Sturgeon: Brexit could have 'profound consequences' for NHS
Nicola Sturgeon has argued that the UK leaving the European Union could put the NHS and workers' rights at risk.
Speaking at the Royal College of Nursing's annual congress in Glasgow, the first minister said the referendum result could have "profound consequences" for health services.
The Leave campaign claim a Remain vote could cost Scotland's NHS £600m a year.
Meanwhile, BBC Scotland is to host an EU referendum debate in a special edition of Reporting Scotland.
The debate, chaired by Glenn Campbell, will pit Remain supporters Kezia Dugdale and Joanna Cherry against Brexit-backers Michael Forsyth and Jim Sillars.
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Ms Sturgeon told the RCN conference that the referendum could have "profound consequences for the future of the health service right across the UK."
She said: "The EU is not perfect, but our membership brings significant benefits, such as the protection of employment rights; the right to paid maternity, the right to paid holidays and not working more than 48 hours a week, and the right to not be discriminated against.
"All of these are protected by the EU. I wouldn't fancy leaving them in the hands of David Cameron, Boris Johnson and Nigel Farage.
"I wish that people like Boris Johnson and Nigel Farage just once could acknowledge the contribution migrant workers make to our NHS, rather than demonising them at every turn.
"The idea that the NHS could fall into the hands of people to the right of George Osborne and Jeremy Hunt fills me with horror."
The Vote Leave campaign has claimed that Britain would have more money to spend on the EU if it votes to leave.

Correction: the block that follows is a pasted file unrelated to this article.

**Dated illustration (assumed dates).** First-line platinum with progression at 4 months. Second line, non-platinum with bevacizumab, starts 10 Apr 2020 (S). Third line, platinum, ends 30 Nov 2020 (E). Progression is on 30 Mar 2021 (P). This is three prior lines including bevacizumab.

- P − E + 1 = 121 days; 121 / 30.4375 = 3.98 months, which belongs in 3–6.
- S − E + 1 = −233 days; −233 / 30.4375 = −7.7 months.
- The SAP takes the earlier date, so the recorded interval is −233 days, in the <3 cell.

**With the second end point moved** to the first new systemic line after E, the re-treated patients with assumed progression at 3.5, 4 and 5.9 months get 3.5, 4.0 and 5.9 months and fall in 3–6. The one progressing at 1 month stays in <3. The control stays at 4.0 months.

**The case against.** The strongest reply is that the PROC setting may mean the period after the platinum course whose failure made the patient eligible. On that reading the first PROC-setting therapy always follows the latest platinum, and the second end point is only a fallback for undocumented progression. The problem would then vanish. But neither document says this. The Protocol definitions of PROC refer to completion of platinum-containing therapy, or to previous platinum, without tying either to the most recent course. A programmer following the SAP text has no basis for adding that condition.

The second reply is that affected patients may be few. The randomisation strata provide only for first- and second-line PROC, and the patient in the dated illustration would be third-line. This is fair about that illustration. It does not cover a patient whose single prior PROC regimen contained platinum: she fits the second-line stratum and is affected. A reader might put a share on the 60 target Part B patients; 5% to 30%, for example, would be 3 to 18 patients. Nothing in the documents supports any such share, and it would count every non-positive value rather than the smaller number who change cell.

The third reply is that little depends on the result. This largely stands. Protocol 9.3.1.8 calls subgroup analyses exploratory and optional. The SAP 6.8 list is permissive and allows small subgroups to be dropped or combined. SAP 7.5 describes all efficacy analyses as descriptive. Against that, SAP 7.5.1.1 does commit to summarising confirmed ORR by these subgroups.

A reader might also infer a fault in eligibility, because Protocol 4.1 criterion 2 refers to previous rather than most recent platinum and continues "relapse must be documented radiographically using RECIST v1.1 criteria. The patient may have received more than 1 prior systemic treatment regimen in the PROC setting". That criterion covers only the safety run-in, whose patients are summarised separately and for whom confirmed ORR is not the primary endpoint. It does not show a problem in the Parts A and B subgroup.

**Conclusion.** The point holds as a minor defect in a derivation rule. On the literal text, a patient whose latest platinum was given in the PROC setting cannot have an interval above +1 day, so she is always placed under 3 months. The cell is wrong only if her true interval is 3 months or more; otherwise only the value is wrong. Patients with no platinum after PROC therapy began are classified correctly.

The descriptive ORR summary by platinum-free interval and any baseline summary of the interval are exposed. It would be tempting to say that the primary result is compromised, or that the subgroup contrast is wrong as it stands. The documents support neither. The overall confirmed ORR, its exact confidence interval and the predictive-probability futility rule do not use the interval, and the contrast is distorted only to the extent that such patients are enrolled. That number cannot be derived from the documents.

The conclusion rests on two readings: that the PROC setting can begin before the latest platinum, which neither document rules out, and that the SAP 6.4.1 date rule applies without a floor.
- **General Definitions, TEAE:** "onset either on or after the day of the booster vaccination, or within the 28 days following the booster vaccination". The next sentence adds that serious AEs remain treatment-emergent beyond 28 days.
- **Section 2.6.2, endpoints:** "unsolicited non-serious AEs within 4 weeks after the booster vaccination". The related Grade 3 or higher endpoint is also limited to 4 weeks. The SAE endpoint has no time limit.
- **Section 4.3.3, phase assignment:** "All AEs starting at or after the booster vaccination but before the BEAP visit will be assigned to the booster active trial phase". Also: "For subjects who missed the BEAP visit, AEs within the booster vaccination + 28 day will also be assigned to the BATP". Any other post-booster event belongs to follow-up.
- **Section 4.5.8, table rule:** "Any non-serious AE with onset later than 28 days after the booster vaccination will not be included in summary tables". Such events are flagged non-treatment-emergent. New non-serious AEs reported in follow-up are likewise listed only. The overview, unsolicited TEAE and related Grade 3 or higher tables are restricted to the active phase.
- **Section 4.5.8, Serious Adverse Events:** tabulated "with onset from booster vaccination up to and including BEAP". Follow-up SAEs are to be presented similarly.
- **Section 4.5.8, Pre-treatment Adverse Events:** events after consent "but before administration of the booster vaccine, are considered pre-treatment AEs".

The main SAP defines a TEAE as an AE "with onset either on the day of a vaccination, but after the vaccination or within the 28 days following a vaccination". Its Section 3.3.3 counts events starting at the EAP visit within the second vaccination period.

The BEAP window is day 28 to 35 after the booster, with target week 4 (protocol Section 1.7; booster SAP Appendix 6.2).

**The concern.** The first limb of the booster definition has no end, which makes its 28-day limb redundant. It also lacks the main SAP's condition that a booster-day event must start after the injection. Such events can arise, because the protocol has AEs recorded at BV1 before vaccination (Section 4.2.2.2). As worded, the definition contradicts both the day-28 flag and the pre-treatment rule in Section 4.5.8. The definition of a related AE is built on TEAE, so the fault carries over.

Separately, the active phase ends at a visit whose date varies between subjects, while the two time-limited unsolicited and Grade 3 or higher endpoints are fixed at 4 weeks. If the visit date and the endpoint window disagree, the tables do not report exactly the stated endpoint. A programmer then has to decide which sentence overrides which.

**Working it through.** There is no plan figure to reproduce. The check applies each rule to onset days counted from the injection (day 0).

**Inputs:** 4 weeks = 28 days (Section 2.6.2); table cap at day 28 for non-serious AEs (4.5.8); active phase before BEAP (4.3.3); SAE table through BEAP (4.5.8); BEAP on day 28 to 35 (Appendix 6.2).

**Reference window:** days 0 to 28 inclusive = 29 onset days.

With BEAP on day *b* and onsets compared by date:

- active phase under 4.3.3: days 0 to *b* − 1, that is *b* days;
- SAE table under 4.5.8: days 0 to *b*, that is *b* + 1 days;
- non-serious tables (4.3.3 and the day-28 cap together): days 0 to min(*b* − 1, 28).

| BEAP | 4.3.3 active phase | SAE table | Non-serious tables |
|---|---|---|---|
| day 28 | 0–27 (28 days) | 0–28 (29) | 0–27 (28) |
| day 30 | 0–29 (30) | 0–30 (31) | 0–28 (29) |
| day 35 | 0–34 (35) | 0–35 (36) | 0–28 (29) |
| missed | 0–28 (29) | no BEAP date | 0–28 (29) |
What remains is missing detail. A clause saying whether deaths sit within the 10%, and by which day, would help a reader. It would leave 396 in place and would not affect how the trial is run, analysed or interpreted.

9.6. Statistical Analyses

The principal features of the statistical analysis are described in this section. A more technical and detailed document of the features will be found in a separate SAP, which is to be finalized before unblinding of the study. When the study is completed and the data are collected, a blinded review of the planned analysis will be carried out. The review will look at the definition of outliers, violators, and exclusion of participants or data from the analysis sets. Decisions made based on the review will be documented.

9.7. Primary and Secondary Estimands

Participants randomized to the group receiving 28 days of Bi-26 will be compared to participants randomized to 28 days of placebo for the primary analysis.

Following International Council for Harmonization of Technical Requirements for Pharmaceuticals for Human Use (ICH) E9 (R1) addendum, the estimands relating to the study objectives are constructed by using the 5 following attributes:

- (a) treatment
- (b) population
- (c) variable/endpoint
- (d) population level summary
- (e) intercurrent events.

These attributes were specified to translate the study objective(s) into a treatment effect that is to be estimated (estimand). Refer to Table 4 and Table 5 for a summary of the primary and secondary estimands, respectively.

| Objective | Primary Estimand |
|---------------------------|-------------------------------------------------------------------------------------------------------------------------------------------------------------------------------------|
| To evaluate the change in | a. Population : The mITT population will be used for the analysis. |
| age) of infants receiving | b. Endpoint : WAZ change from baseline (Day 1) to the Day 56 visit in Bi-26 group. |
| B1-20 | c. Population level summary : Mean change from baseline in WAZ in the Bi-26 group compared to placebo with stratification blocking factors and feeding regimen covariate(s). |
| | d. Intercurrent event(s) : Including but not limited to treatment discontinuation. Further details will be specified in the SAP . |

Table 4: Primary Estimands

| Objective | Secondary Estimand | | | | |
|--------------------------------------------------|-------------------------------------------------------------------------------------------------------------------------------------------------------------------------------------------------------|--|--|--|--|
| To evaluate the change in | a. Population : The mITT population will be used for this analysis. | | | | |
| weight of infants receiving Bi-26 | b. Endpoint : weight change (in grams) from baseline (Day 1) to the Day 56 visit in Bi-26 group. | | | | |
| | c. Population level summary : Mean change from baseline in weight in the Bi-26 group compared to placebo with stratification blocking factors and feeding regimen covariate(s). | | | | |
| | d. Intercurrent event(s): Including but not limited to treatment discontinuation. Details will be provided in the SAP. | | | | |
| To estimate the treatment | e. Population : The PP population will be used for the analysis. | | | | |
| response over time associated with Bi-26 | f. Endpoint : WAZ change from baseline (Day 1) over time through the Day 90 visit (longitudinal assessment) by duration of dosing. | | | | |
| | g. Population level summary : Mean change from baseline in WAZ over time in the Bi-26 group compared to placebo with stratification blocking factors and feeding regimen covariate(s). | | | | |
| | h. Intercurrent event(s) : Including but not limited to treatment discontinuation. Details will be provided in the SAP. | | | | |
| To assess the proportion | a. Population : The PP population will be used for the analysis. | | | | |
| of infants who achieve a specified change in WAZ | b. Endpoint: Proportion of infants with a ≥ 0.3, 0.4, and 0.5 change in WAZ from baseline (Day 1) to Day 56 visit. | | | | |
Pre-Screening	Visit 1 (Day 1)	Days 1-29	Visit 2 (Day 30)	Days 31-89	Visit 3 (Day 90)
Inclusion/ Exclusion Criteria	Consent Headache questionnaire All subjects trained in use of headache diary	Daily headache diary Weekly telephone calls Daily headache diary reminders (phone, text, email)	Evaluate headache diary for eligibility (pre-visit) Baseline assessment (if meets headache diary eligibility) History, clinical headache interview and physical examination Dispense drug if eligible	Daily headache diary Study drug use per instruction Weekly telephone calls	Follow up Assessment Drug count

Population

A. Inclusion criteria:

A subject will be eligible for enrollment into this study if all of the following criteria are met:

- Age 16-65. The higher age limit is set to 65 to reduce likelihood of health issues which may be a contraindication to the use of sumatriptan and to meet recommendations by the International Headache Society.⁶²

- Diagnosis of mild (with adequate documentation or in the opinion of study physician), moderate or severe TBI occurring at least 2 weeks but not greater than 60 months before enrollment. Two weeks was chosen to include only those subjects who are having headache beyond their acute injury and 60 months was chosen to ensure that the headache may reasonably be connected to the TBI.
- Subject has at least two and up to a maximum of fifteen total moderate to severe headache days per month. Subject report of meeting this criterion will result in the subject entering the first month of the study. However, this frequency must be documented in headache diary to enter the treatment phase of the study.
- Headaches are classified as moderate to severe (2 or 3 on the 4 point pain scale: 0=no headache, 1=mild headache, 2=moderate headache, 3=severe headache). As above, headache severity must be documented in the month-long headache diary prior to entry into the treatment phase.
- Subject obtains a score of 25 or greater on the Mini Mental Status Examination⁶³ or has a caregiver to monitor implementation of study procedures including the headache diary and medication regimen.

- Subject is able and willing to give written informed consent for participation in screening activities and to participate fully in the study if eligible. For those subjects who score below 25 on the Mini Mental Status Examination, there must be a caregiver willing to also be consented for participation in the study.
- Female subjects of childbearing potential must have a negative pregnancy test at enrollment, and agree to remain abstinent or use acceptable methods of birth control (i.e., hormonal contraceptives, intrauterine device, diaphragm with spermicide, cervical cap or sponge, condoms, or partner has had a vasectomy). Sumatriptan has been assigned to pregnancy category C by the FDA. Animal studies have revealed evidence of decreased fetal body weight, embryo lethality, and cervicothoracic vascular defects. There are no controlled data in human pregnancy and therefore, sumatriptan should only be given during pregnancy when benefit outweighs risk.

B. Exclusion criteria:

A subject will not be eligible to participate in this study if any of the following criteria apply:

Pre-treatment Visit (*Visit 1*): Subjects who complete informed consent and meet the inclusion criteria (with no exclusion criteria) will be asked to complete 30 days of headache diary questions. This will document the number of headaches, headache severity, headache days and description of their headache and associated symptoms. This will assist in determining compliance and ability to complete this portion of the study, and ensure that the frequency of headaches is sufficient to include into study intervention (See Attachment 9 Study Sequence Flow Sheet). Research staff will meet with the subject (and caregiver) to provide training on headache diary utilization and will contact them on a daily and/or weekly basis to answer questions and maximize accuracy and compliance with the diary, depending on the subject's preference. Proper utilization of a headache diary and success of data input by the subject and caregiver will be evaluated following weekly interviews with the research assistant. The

Ms Sturgeon dismissed the idea that those leading the Leave campaign would choose to increase NHS spending was "deceitful and contemptible", adding that "to protect the NHS, we need to vote to remain".
However, Tom Harris, director of Scottish Vote Leave, said Ms Sturgeon was "sticking her head in the sand" by "ignoring the pressures on local health services that would result from a Remain vote".
He said: "Research releases show that if existing levels of EU net migration continue, NHS Scotland will require an additional £309m per year by 2030 to maintain current funding levels.
"But since migration is expected to climb far higher due to the introduction of the UK living wage and the accession of the new EU member countries, NHS Scotland may require well over half a billion pounds extra by 2030 - £624m per year - to maintain current funding levels."
Mr Harris also claimed that if Albania, Macedonia, Montenegro, Serbia and Turkey were able to join the EU by 2020, Scotland would need an additional 834 extra doctors and 2,967 more nurses.
However, these figures were challenged by former Chief Medical Officer for Scotland Prof Harry Burns, a member of the Scotland Stronger in Europe campaign, who said they were "simply wrong".